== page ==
See also: Proving Limits of Square Roots

# Basic Structure

For example, if you want to solve the limit below within [100, 108], you need a range within x = [9.79, 10.198]. You want to show that you can make the y-window [102, 106] $\to$ [103,105] $\to$ [103.99,104.01], and there will always exist an x-window.

# Proving Quadratic Limits

## Discovery phase

**never**appear in an actual proof. Think of it like your scratch paper. You would never turn that in as the actual answer. In this step, we're just finding a delta for a given epsilon.

Instead of starting with a delta, you start with stating what the epsilon is. $$|f(x) - L| < \epsilon$$ This means the function is within $\epsilon$ of the limit. $$|x^2 + 4 - 104| < \epsilon$$ $$|x^2 - 100| < \epsilon$$ $$|x-10||x+10| < \epsilon$$ Now, we arrive at a problem. Let's say we write this: $$|x-10| < \dfrac{\epsilon}{|x + 10|}$$ If we pick an arbitrary value for $\epsilon$, say 10, what is our $\delta$? We don't know from the equation above.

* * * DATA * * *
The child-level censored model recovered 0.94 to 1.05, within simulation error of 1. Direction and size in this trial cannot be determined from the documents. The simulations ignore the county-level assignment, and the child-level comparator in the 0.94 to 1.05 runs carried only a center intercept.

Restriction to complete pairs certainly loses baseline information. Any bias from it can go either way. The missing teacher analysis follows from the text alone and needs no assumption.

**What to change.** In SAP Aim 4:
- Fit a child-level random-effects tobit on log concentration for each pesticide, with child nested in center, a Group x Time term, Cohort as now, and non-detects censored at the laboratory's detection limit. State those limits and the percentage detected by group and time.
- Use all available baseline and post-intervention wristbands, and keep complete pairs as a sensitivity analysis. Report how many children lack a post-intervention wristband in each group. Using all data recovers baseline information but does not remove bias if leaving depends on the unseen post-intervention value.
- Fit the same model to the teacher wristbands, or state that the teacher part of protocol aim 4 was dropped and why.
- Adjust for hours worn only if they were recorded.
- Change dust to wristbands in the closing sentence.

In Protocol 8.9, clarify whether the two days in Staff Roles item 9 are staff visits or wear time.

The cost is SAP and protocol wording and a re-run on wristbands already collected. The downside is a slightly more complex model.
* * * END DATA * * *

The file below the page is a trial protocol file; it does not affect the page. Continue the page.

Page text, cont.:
So, we have to say this. Let $\delta$ be at most 1. That way, for really big values of $\epsilon$, $\delta$ = 1 is still correct, while for small values of $\epsilon$, $\delta$ is unchanged. So, x $\in$ [9, 11] $$9|x-10| \leq |x+10||x-10| \leq 11|x-10|$$ Now, if we let $11|x-10| < \epsilon$, then that means that $|x+10||x-10| < \epsilon$

Now, we've arrived at the end of our discovery phase: $$|x-10| < \dfrac{\epsilon}{11}$$

# Real Proof

David Witten